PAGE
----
A former female West Point cadet who claimed she was raped while enrolled at the prestigious academy hit a roadblock in her pursuit of legal action due to a U.S. Supreme Court ruling on Monday.
As the Washington Times reported, on Monday the high court rejected her case, which was an appeal after lower courts tossed her original lawsuit in which she claimed that West Point didn’t adequately protect its cadets from sexual assault incidents. Justice Clarence Thomas dissented, arguing that the previous ruling that prohibits military members from seeking legal recourse is outdated and has resulted in numerous injustices over the years.
According to NBC News, the former cadet, who was identified as “Jane Doe” in court documents, originally alleged that she was raped during her second year at the academy in 2010 while on a walk with a fellow male cadet.
After filing suit against two West Point administrators, a lower court tossed her case, citing a 1950 SCOTUS ruling, known as Feres v United States, which ruled that U.S. military members can’t file a lawsuit “incident to” their military service.
Justice Thomas took issue with the rejection of hearing her case, adding that the 1950 ruling was wrongly decided, given that federal law only rules out suing over injury claims that resulted from wartime “combat activities.” Obviously, her alleged rape incident took place during her military service, but not during a combat activity.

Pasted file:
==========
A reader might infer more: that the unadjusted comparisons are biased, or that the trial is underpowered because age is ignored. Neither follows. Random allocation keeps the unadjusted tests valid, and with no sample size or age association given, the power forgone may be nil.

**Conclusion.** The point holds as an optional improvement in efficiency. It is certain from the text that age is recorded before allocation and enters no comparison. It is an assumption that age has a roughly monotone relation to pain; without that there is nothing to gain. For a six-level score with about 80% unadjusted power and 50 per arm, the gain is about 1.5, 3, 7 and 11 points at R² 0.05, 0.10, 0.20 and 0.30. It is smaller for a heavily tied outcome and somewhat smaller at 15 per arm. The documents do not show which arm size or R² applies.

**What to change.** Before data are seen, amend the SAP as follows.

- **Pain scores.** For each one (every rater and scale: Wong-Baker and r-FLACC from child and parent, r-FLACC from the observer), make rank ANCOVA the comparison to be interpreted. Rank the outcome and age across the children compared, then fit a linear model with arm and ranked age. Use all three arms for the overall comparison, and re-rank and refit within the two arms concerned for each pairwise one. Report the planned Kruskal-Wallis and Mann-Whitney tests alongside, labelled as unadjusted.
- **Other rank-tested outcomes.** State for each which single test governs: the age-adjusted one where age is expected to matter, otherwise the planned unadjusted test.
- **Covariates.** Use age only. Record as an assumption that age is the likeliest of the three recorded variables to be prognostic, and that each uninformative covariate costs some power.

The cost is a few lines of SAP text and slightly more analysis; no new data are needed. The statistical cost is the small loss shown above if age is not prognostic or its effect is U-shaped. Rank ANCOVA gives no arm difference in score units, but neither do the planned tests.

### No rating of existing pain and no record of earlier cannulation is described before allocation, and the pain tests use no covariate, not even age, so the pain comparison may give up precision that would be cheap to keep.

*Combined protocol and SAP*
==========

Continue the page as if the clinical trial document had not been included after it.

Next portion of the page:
Thomas pointed to a clear example of why he believes the ruling needs to be updated, writing that if “two Pentagon employees, one civilian and one a service member, are hit by a bus in the Pentagon parking lot and sue, it may be that only the civilian would have a chance to litigate his claims on the merits.”
The original 1950 ruling has been criticized by members of the high court of both political stripes, including criticism from the late Justice Ruth Bader Ginsburg and the late Justice Antonin Scalia.
In the case of Jane Doe’s incident, a group of law professors strongly urged the high court to hear the case, citing the fact that she wasn’t engaged in combat nor was she even under contract for military service, adding that her only connection to the military at that point was her enrollment at West Point.
“Yet under Feres, that alone was enough to make her rape incident to military service,” the professors argued.